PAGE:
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Cancer Fatigue: Why it occurs and How to cope

Cancer Fatigue: Why it occurs and How to cope

Cancer has become one of the most deadly diseases of our time. The number of new cancer cases in 2021 has already exceeded 19 million worldwide. The disease is becoming more common and invasive every day. Cancer is now one of the leading causes of death.

Fatigue experienced after cancer treatment is known as cancer-related fatigue. Cancer fatigue is quite common. In fact, experiencing fatigue during the course of treatment is said to be so common that 80 to 100 percent of people suffering from cancer have reported having fatigue. 

Even though there are tons of side effects of cancer treatment, fatigue is the most challenging one to deal with. One might feel extremely tired with no or little energy. One might want to get along with their life but fatigue hinders their way. So, if you want to feel better then you might be looking for a way to cope with fatigue.

Causes of cancer fatigue

Cancer fatigue may be caused due to many reasons. There are a lot of factors involved here. It may be due to the disease itself, maybe due to treatment or your body’s response to treatment. Your reason for fatigue might be entirely different from other people suffering from the same disease. Let’s discuss some of the reasons for fatigue.

Cancer itself is quite draining because the cancer cells absorb energy as they proliferate and spread to nearby organs. Depending on the type of cancer, this loss of energy is quite noticeable, unless it has metastasised to organs such as the liver. 

Cancer treatment can also contribute to fatigue. Chemotherapy, radiotherapy, surgery, etc, can cause fatigue. This may be due to healthy cells being affected by treatment apart from the cancer cells. Your body needs the energy to repair the damaged cells. Apart from this, side effects such as nausea, vomiting, pain, sleeplessness, and mood swings might also lead to fatigue.

Health conditions like Anemia, vitamin D deficiency, etc : You might get anemia due to the treatment you are receiving. Another reason could be cancer cells attacking bone marrow or interfering with blood cell formation. The deficiency of vitamins can be a reason for fatigue.

Pain: Having chronic pain can lead to less sleep, diet changes, might cause depression, etc. This all can lead to fatigue.

Emotions: Anxiety, strain, or despair related to your most cancers analysis might also additionally cause fatigue.

Inability to sleep: If you’re snoozing much less at night time or in case your sleep is often interrupted, you experience fatigue.

Poor nutrition: Having cancer means there is an increase in energy and nutrient requirements. But it might be difficult to get due to treatment, and its side effects like nausea, vomiting, etc. 

Medications: Certain medications can also cause fatigue.

Hormonal changes can also lead to fatigue

Symptoms of cancer-related fatigue:

One thing to note is fatigue is often confused with tiredness. Tiredness is not the same as fatigue. Everyone gets tired after working hard. But if you are completely lacking energy and so tired that even sleeping or taking rest doesn’t help then it can be called fatigue. Cancer fatigue can last for days, unlike tiredness which usually goes away after some time. Symptoms may be tired eyes, stiff shoulders, whole-body tiredness, decreased energy level, inability to concentrate, nervousness, anxiety, and insomnia.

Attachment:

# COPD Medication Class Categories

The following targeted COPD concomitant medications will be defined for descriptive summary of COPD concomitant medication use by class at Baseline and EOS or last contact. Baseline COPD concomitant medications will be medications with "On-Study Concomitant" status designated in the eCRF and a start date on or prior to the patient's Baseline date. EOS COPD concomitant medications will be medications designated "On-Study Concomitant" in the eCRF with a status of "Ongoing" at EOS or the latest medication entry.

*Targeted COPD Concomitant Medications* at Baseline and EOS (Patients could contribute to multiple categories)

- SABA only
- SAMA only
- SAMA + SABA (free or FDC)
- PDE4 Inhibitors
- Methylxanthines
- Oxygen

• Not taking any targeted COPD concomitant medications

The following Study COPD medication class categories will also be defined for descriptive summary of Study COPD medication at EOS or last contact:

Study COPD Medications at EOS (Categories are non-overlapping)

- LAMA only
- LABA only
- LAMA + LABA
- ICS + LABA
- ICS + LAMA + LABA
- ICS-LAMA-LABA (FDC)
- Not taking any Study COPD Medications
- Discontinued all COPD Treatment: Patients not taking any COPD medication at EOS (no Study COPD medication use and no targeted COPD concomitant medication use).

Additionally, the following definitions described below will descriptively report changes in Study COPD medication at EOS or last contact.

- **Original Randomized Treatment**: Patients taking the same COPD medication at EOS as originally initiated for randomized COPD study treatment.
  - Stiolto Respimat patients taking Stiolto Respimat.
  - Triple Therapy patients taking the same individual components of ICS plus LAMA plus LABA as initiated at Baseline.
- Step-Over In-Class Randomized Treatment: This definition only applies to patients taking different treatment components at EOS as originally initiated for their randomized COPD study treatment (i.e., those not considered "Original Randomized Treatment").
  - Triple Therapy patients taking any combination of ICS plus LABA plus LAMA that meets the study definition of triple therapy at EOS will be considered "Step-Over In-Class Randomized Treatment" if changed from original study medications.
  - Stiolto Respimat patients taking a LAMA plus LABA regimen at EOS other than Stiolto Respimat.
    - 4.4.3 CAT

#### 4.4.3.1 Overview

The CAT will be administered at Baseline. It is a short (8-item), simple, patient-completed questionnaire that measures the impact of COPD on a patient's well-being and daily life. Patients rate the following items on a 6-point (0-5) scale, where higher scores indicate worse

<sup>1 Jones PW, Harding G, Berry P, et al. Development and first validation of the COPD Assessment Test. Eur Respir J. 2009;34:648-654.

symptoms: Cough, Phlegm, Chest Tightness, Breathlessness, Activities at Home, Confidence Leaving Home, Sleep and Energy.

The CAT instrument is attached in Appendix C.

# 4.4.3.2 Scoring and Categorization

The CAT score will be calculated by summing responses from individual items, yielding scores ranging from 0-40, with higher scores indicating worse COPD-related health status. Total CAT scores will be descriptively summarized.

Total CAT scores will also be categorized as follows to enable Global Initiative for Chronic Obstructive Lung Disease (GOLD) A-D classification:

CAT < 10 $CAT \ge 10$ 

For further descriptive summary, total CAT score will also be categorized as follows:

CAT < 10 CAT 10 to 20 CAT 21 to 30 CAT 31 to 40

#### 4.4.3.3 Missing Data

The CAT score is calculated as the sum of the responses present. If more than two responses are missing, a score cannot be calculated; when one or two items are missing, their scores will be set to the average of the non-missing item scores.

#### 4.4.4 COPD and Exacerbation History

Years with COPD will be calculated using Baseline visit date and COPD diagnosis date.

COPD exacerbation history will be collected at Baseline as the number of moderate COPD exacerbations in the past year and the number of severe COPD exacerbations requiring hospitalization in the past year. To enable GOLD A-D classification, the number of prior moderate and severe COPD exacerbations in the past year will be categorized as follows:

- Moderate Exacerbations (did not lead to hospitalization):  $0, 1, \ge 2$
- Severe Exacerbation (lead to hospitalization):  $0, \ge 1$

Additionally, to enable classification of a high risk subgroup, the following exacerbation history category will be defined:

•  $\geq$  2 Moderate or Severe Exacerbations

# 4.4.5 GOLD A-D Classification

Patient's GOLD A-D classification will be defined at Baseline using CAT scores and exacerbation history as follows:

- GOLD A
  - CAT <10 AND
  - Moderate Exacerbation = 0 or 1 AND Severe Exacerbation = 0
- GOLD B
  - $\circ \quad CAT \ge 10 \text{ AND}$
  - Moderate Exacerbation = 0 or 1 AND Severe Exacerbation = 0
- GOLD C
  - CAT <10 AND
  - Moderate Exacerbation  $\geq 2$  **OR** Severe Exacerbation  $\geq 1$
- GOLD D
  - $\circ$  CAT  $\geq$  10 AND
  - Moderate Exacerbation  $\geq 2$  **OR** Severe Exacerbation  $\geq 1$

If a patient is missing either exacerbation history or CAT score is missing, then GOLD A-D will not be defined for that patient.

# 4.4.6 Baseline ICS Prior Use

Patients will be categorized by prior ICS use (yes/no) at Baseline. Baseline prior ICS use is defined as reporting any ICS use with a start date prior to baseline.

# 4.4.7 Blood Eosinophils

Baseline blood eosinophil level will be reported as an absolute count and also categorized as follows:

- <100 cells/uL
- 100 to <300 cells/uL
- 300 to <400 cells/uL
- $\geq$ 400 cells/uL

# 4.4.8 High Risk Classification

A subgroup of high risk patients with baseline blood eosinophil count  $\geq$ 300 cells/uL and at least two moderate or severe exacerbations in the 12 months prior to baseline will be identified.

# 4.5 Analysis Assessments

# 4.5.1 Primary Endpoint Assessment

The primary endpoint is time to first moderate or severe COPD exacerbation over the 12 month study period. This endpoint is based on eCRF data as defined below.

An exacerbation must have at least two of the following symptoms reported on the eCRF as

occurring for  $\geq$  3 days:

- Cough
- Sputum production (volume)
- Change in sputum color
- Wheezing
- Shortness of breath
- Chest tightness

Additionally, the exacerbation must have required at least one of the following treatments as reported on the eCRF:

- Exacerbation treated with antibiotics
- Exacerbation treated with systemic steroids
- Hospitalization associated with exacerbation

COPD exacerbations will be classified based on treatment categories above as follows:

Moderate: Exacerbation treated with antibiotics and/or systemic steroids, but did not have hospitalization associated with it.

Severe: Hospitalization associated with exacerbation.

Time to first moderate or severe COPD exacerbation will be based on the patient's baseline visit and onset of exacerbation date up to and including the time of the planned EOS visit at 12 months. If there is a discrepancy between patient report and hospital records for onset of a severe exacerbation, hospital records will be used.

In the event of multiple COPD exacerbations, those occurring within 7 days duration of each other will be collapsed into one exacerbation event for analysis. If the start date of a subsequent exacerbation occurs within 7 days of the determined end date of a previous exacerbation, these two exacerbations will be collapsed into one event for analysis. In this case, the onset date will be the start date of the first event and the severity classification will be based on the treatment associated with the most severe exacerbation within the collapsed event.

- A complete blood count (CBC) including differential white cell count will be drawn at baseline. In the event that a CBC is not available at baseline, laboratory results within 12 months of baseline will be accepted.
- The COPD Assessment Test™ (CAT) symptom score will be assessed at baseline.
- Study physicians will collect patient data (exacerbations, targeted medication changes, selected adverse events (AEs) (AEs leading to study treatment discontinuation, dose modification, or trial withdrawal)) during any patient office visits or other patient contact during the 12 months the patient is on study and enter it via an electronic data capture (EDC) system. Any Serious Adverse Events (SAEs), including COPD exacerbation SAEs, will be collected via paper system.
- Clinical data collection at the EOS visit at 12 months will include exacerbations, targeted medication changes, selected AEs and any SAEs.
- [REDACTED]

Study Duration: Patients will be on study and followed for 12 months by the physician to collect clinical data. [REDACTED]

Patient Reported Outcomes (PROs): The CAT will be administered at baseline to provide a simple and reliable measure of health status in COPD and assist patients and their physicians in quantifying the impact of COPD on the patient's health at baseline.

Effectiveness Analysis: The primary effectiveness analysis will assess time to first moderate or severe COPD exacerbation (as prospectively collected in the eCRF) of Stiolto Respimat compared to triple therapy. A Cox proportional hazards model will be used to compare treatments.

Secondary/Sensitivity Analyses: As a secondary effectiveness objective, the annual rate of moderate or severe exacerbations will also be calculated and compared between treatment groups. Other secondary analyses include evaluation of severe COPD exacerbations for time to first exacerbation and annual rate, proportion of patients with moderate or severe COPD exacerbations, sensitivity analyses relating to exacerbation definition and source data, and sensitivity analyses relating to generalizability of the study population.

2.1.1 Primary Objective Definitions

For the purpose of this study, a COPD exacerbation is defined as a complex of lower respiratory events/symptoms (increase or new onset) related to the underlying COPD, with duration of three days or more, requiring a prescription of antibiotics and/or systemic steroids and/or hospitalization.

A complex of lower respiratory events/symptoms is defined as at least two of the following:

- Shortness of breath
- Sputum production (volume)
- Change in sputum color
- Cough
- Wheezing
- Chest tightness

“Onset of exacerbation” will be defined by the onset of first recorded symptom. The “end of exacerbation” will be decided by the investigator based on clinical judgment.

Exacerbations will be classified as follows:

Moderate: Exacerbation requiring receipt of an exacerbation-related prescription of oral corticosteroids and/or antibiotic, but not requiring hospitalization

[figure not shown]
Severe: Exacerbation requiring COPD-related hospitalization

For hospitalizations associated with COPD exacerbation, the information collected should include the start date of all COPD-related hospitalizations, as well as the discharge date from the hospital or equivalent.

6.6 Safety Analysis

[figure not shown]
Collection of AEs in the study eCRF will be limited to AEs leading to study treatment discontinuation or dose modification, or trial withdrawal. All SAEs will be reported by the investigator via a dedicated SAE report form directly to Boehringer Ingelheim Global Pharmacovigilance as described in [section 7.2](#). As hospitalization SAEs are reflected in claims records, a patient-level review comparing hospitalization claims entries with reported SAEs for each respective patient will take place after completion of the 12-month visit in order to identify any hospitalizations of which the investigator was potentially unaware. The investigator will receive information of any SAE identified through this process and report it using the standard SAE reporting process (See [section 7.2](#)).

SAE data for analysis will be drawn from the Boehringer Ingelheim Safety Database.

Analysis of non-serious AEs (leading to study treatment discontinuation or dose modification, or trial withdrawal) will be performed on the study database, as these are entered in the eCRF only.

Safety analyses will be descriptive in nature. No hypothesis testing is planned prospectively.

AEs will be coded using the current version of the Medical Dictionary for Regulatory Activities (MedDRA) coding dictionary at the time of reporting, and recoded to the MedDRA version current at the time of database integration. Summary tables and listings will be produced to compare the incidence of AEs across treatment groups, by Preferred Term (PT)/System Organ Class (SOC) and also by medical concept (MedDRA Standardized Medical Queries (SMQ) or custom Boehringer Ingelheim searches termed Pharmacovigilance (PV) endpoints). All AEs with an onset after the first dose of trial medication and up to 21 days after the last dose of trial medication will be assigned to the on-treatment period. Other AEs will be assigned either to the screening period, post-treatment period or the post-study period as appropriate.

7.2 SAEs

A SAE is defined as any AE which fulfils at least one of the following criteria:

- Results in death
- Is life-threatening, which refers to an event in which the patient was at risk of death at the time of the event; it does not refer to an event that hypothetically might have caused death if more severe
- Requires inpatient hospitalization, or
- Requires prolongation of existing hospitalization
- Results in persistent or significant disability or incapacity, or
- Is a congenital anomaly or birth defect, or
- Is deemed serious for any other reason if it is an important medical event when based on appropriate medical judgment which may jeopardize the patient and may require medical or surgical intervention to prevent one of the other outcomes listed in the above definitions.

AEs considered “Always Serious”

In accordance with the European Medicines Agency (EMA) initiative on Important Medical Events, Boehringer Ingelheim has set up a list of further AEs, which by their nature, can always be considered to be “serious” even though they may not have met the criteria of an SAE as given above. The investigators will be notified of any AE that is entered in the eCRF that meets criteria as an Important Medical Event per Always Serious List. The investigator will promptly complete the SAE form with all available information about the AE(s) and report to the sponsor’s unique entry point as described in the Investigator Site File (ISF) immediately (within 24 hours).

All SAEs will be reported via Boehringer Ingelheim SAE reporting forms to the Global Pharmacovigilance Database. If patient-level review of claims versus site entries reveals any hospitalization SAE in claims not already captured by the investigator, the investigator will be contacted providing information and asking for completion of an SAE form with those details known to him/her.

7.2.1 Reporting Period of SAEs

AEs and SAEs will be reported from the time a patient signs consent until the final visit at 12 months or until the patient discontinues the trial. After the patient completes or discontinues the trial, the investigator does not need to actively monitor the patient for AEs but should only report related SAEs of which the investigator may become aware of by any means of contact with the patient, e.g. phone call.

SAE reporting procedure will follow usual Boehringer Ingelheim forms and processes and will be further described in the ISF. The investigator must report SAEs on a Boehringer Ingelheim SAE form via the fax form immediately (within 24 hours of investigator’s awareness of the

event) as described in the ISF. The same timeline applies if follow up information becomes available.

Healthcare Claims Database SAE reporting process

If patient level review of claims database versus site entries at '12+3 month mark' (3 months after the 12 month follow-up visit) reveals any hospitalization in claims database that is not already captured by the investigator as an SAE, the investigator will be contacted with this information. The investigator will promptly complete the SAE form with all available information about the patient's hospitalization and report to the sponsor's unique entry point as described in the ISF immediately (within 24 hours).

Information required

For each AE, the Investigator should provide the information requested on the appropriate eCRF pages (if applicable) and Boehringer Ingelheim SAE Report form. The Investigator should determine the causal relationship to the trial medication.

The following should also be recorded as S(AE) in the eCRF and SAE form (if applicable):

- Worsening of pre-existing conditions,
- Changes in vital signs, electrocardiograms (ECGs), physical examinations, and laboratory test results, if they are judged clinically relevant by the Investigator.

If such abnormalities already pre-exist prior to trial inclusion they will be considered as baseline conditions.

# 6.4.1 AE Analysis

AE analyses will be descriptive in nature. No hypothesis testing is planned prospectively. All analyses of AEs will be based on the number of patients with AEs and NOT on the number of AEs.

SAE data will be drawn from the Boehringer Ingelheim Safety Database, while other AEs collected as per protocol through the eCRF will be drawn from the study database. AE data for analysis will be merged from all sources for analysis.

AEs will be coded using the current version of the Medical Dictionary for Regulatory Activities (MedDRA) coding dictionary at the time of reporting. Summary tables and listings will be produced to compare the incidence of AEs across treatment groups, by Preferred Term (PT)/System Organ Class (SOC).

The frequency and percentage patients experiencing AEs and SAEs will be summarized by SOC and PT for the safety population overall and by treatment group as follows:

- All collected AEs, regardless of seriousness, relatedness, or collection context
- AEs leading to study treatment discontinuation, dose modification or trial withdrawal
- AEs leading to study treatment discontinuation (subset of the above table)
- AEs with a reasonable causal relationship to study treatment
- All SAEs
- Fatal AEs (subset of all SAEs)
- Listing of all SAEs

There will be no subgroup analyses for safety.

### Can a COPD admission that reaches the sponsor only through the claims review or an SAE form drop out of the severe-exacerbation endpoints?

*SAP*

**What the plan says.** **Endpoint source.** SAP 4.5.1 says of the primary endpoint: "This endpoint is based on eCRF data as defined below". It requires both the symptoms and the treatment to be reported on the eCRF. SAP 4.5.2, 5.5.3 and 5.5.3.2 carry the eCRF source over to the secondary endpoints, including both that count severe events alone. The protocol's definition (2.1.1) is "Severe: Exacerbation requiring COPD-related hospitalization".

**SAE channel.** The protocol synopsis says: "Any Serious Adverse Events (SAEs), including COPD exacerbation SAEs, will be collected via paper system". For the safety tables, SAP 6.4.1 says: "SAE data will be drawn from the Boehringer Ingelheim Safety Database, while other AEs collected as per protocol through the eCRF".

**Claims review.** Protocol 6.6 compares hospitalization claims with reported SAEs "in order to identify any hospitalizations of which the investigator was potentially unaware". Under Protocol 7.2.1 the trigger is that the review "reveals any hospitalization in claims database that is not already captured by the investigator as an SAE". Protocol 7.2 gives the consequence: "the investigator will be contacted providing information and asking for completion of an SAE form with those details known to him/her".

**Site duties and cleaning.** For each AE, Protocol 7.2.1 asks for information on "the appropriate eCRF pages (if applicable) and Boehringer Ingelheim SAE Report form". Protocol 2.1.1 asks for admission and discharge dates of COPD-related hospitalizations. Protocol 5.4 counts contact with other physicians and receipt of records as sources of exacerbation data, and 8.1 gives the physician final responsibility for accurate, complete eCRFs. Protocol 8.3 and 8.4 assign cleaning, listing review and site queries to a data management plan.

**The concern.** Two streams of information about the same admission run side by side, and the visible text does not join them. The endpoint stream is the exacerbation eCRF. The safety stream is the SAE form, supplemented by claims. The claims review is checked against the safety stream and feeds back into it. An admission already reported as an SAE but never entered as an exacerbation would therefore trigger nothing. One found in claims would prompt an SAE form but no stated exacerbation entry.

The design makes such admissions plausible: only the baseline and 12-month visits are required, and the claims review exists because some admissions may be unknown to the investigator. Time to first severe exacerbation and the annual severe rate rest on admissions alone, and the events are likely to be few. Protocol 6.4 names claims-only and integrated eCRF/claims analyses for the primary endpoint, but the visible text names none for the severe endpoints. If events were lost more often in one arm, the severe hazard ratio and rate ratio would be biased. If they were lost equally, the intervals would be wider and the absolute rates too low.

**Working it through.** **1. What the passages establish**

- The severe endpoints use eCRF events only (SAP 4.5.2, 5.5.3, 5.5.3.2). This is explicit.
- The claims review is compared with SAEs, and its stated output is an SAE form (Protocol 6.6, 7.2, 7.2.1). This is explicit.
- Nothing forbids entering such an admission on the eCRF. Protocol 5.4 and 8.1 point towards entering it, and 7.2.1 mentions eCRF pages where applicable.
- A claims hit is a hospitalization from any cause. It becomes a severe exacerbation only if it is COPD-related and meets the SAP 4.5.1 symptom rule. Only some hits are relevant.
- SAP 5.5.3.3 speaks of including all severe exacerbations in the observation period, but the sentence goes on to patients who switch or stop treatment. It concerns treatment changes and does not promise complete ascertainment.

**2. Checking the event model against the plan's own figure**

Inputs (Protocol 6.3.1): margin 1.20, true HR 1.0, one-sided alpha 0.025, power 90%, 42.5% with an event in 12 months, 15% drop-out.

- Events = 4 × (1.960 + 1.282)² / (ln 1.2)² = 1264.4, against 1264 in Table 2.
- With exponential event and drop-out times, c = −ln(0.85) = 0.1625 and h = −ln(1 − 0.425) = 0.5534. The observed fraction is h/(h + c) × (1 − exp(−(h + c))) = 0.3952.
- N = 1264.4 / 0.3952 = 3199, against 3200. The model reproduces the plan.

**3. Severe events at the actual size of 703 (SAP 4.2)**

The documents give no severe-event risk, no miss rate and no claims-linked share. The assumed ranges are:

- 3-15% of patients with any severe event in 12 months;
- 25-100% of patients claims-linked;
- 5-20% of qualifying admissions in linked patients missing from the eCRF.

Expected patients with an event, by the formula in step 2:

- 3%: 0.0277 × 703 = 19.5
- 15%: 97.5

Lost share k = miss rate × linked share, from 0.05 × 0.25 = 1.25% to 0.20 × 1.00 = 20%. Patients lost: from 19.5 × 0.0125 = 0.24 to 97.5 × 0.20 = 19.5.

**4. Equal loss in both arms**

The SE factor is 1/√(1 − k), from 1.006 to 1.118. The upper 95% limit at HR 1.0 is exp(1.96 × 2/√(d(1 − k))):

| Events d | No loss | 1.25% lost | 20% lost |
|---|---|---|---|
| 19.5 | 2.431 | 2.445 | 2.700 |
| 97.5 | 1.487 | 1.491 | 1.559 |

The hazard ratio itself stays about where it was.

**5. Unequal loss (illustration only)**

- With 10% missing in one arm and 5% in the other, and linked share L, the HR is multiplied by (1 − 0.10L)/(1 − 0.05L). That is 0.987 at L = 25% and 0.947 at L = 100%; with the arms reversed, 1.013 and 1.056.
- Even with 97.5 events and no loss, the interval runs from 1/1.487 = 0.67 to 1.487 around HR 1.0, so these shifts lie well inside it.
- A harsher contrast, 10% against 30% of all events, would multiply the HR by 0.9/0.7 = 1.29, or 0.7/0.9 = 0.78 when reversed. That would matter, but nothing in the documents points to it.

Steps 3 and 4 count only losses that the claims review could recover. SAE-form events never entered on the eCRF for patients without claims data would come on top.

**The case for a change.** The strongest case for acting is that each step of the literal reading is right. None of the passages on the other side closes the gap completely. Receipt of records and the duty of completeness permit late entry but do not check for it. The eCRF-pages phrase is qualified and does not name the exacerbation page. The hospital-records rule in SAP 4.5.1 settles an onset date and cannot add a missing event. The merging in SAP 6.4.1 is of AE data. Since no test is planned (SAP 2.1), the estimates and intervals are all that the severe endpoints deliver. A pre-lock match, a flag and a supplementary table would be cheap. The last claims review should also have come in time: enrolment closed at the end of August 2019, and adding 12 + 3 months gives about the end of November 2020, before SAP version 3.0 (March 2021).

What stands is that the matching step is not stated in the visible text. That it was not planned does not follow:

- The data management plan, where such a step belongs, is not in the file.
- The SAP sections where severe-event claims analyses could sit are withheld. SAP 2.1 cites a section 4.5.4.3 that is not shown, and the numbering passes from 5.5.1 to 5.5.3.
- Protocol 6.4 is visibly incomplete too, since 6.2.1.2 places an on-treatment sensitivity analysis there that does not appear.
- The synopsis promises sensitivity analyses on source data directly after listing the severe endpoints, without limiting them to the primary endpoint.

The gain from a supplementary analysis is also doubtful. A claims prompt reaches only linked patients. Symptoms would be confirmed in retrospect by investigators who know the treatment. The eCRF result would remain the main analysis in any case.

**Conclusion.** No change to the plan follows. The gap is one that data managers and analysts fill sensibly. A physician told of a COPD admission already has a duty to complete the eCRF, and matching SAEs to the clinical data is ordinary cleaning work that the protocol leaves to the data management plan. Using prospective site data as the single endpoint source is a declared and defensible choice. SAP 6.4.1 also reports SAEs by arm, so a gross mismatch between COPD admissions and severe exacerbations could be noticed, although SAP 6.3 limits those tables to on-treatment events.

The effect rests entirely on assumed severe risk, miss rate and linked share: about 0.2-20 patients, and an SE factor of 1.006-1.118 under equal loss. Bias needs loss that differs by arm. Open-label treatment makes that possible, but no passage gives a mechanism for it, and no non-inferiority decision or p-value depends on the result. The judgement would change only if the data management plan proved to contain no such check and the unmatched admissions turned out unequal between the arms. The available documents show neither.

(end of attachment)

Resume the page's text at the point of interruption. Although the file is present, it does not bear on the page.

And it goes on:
Treatment 

Most people think fatigue is normal, hence they don’t inform their doctors. But discussing every symptom and side effect with doctors is vital to treating fatigue. We will go through some of the ways by which fatigue can be treated.

Medical solutions

Tests can be done to determine the reason for fatigue. Blood tests can be performed to check if you have anemia or a deficiency of vitamins like vitamin D or C. In case of anemia, blood transfusion can be done or nutritional support can be given. Similarly, dietary supplements can be given to treat deficiencies.

For anxiety and depression, proper medicines can give relief to the patients. The same goes for pain management which can be solved by pain relievers. If pain is way too much then you might go to palliative care specialists. They can help you to deal with pain and also with the side effects like nausea, depression, etc.

Exercise regularly: As surprising as it might sound, studies show that staying active is one of the best ways to fight fatigue. Going for a walk outdoors while breathing fresh air can be especially invigorating. Physical activity, including gentle exercises like yoga and tai chi, may also help you sleep better.  

Get mental health support: Cognitive behavioral therapy (CBT) can help you cope with the range of emotions you may feel. Therapy can help you manage stress and may even improve sleep. In-person and online support groups can also provide help.  

Take help from a nutritionist or a dietitian: A nutrition specialist can recommend dietary changes, vitamins, and electrolyte supplements to raise your energy. You can also find foods that won’t aggravate cancer treatment-related side effects like nausea, mouth sores, and diarrhea.  

Practice yoga and mindfulness: Research suggests that mindfulness practices, such as yoga, meditation, and acupuncture, lessen cancer fatigue. You may also see relaxing martial arts improvements such as massage therapy, meditation, qigong, and tai chi.

Take adequate sleep: Don’t be hard on yourself. Get adequate sleep and also short naps if required. Don’t overdo and conserve your energy by prioritising your work.

Summing up

Cancer-related fatigue is quite common in cancer patients. But it doesn’t mean that you should ignore it. Proper medical attention should be sought for improving the quality of life.

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